Zimbabwe: Grace Mugabe Speaks Out

Published on 3rd June 2008

Grace Mugabe
The conflation of boring, routine palatial chores, misplaced political aspirations and an imminent fear of loss of power seem to be getting the better of Zimbabwe's First Lady Grace Mugabe. In a futile attempt to follow the footsteps of Sally her more aristocratic Ghanaian predecessor, the current occupant of Number 1 Borrowdale Road has ventured into the sinuous terrain of political commentary, a realm only few African women like Ellen Johnson-Sirleaf of Liberia and Helen Zille of South Africa have successfully maneuvered.

Being a gender activist myself, I harbour no grudges against African ladies who seek legitimate political recognition and control. It is their right, a universal one for that matter, but my preferred style is that of suave feminine persuasion, rather than crude, four-wheel drive machismo. The 'so and so will never occupy State House even if he wins' approach falls well below my league of modern-day, high velocity intellectual broadband politicking. It reminds me of the day the Magna Carta was signed. I never bothered to attend the predictable Runnymede ceremony. Frankly, King John was such a big yawn, like ZANUpf's 'Zimbabwe will never be a colony again' nauseating campaign baseline. Who wants such a bankrupt colony like Zimbabwe with ten million impoverished billionaires, anyway?

During the weeks preceding the March 29 plebiscite, Luta Shaba, executive director of Women's Trust, unleashed a torrential campaign for women to be voted into Parliamentary and Municipal positions. Strategically, the campaign shied away from zooming onto higher political office in the person of national president, because there exists in Zimbabwe an invisible covenant with fate that the top job is an arena of masculine activism.  An obscure woman called Gogo Madangure has perpetually been caught up in a cycle of deranged self deception and partisan appeasement that she deserves to be president of Zimbabwe, but no one, even the Women's Trust, have bought into her delusions. The question being, if  Lady Grace has what it takes to make serious political material, why does she not step out of her husband's shadow, take on the grime and grit of political competition like Hillary Clinton instead of cowering behind a smokescreen of palatial protection?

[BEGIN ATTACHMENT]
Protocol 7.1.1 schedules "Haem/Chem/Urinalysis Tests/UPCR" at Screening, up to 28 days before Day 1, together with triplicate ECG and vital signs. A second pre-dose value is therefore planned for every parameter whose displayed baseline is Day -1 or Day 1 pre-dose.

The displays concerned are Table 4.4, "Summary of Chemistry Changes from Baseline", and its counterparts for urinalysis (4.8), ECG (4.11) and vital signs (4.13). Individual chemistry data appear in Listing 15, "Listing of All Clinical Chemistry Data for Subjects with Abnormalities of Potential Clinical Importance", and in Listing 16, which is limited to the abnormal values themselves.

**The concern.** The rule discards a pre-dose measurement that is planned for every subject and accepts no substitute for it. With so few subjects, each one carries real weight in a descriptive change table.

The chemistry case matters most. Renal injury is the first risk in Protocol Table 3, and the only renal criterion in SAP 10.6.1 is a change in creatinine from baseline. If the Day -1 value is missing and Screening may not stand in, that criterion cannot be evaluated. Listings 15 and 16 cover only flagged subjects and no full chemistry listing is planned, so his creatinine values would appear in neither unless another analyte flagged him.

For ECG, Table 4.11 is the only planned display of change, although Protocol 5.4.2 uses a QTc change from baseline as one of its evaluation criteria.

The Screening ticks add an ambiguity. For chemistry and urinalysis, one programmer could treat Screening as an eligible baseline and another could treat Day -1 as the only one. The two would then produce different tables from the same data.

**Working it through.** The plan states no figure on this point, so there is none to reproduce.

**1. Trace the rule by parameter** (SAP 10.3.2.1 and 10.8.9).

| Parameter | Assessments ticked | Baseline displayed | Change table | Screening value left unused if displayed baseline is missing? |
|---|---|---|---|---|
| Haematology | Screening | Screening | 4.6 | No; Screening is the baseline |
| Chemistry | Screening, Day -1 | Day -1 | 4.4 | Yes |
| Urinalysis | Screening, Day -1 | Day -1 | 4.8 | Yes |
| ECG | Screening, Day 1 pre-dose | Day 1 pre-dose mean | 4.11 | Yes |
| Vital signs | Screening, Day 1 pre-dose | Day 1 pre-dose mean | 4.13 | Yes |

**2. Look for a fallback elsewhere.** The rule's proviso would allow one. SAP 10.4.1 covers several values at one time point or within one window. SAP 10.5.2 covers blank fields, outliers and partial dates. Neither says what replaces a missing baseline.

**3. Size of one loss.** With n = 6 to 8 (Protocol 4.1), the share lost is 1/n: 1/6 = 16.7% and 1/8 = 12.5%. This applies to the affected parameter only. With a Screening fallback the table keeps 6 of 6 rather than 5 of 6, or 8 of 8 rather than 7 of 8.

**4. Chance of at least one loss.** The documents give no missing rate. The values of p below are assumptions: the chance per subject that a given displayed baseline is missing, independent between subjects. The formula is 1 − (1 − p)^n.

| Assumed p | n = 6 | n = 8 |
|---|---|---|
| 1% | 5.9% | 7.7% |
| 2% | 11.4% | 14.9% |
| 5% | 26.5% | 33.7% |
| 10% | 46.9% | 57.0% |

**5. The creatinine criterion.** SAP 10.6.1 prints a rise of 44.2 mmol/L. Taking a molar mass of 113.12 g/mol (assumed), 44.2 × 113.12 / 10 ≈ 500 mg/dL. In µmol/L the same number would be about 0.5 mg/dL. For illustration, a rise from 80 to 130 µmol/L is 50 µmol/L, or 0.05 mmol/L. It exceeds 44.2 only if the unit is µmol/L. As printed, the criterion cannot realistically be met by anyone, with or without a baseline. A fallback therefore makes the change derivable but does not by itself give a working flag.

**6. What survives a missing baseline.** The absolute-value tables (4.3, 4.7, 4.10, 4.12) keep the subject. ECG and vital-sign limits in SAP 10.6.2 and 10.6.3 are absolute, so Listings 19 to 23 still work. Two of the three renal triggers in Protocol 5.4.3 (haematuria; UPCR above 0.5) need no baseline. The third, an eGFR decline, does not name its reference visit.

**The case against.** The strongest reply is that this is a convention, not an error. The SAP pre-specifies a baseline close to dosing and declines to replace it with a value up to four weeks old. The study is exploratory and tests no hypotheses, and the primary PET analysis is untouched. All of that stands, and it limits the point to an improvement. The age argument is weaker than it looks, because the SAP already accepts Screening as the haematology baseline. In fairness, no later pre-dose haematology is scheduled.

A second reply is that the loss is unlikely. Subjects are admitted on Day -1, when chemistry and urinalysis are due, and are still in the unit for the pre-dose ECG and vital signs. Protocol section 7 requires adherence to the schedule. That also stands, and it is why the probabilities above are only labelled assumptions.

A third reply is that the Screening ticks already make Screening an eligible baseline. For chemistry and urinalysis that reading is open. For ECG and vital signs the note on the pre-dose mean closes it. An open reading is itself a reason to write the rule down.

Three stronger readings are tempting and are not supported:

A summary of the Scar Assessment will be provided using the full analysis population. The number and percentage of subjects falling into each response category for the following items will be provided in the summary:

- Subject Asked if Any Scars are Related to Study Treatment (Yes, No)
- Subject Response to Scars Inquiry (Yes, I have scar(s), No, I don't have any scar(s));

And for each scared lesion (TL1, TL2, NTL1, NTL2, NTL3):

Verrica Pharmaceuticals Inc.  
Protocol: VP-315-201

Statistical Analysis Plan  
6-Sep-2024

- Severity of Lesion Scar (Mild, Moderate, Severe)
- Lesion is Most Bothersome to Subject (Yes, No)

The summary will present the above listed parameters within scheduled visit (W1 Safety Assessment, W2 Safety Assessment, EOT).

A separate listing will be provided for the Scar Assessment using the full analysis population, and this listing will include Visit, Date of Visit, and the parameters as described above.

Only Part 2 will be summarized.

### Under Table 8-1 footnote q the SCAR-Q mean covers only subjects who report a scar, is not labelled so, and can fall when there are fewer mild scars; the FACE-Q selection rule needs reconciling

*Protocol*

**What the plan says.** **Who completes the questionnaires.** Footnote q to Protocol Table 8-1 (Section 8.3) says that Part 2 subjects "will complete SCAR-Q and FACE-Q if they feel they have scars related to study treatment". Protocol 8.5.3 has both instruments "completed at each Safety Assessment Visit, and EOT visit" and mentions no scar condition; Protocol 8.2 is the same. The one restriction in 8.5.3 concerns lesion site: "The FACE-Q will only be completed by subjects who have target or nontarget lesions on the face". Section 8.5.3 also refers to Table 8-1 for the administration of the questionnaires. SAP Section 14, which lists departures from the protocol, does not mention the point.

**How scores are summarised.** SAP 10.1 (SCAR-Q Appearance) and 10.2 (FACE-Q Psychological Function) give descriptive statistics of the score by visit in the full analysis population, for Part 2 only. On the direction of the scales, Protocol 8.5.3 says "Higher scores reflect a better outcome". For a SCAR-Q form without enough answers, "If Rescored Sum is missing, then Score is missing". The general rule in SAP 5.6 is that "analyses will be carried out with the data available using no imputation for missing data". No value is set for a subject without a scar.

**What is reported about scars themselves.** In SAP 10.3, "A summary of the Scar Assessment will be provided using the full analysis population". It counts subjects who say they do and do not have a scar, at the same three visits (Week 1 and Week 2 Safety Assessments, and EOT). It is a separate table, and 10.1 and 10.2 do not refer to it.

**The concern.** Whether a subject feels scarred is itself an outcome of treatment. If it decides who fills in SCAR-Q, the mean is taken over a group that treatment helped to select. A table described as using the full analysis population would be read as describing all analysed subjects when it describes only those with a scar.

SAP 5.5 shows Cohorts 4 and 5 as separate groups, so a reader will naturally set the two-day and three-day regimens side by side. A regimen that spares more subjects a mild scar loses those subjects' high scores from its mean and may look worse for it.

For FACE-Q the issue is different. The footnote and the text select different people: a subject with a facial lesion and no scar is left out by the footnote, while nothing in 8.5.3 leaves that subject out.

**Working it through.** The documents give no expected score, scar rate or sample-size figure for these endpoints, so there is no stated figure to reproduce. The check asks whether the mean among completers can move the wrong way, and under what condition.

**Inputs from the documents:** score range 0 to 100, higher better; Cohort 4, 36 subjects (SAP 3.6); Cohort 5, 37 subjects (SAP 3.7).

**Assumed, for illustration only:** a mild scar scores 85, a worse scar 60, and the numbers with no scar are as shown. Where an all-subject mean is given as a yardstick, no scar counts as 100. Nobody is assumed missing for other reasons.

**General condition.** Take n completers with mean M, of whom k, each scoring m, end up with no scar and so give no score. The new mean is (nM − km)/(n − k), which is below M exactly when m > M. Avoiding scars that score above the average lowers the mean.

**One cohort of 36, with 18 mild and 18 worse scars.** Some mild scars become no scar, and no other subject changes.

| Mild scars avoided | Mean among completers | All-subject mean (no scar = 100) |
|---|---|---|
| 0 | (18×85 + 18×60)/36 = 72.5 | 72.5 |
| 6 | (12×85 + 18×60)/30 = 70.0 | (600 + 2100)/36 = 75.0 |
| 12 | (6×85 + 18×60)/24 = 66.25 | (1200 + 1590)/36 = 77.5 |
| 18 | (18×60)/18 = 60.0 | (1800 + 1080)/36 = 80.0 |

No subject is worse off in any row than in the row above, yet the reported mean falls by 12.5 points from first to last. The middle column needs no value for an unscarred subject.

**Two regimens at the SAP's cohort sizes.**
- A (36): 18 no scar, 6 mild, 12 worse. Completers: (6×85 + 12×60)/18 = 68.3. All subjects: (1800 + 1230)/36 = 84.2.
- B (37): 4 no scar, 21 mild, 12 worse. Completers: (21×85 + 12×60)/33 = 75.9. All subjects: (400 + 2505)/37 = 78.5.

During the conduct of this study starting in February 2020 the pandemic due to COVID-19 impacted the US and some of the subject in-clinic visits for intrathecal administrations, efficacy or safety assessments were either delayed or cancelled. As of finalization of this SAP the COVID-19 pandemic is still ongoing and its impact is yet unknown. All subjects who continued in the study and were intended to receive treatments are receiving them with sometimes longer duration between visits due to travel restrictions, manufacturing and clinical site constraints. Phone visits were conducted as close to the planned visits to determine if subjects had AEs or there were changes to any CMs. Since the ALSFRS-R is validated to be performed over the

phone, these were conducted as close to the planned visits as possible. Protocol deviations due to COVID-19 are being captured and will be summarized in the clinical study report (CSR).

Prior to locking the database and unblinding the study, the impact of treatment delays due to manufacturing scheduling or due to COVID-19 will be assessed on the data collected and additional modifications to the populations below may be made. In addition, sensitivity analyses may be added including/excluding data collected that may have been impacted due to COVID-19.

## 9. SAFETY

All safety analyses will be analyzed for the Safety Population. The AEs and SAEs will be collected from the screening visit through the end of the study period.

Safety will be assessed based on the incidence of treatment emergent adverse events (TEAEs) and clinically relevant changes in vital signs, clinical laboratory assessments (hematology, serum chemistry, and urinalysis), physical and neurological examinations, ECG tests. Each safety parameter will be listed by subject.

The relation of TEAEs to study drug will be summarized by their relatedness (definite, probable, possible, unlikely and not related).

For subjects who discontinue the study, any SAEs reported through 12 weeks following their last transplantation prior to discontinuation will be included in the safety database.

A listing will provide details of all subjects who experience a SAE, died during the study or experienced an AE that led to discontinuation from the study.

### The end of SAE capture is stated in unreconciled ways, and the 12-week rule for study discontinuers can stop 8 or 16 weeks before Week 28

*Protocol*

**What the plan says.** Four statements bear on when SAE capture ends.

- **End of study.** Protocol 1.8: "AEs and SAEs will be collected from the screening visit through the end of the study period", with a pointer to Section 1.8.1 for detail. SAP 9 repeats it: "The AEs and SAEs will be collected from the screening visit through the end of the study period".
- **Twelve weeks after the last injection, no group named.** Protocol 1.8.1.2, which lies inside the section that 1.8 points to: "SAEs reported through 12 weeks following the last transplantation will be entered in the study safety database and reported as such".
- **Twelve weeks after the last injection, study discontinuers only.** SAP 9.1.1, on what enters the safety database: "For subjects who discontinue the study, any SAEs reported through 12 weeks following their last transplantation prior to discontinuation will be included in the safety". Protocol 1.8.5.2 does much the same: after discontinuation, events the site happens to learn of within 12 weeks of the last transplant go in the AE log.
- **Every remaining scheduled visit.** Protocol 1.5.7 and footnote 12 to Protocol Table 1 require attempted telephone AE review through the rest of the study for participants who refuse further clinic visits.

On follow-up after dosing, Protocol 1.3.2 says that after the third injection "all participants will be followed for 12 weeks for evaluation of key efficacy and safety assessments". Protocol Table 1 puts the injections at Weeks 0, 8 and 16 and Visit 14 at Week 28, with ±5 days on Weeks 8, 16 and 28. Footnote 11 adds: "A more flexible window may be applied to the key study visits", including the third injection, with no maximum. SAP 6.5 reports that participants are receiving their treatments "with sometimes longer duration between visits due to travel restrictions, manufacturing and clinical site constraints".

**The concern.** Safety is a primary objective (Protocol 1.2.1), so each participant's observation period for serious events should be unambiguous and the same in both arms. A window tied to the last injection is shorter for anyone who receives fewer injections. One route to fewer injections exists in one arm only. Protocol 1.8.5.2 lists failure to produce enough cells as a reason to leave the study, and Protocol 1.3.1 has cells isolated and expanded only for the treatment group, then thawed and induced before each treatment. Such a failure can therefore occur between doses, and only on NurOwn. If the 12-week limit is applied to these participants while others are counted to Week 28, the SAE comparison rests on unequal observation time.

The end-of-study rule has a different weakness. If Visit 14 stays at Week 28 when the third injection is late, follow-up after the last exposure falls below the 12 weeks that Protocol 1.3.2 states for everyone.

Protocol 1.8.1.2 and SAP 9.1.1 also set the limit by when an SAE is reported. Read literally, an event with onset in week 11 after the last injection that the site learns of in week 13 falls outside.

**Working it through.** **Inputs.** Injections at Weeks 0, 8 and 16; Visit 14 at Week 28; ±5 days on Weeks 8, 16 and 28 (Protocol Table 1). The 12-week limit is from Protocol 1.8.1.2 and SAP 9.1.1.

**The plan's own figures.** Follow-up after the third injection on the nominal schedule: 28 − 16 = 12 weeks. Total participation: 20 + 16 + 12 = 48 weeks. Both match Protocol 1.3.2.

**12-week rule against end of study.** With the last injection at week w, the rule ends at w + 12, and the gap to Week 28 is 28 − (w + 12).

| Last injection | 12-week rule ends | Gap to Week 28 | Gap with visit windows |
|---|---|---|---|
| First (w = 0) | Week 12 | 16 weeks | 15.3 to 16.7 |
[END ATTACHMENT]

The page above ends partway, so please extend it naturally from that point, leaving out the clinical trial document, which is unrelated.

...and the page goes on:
I can see feminists like Jessie Majome, Ennie Chipembere, Priscilla Misihairabwi, Grace Kwinje, Yvonne Mahlunge, Netsai Mushonga, Rudo Gaidzanwa, Hope Chigudu et al placing my 'patriarchal' view on an elevated pedestal and playing target practice with it. Women, they will insist, now have as much chance of taking part in future presidential races as their male counterparts, especially were the 27 June presidential run-off to yield a more sane constitutional dispensation.

I need not be reminded that most, if not all man-made world disasters were presided over by men, including the world's latest tenth wonder, Zimbabwe's two million percent hyper-inflation! If women of corporate steel like Charity Jinya, Sue Peters, Mara Hativagone and current MDC vice president Thokozani Khupe were in a 'normal' democracy, argues feminists, they might just fancy their chances in real political contestations than just being palatial decorations pampering the whims of a fading political genius.

Never mind NEPAD's utopic quota system that substitutes merit and competency with constitutional benevolence. Exactly! Political credibility is not gleaned from a 'my husband will never give up power' stance, but from an 'if my husband looses, you will have to face me in 2013' position. If  therefore I were to rate our first lady's political aptitude on good democratic practices on a scale of one to ten, my best bet would be to toss the scale aside and shake my head with despair.

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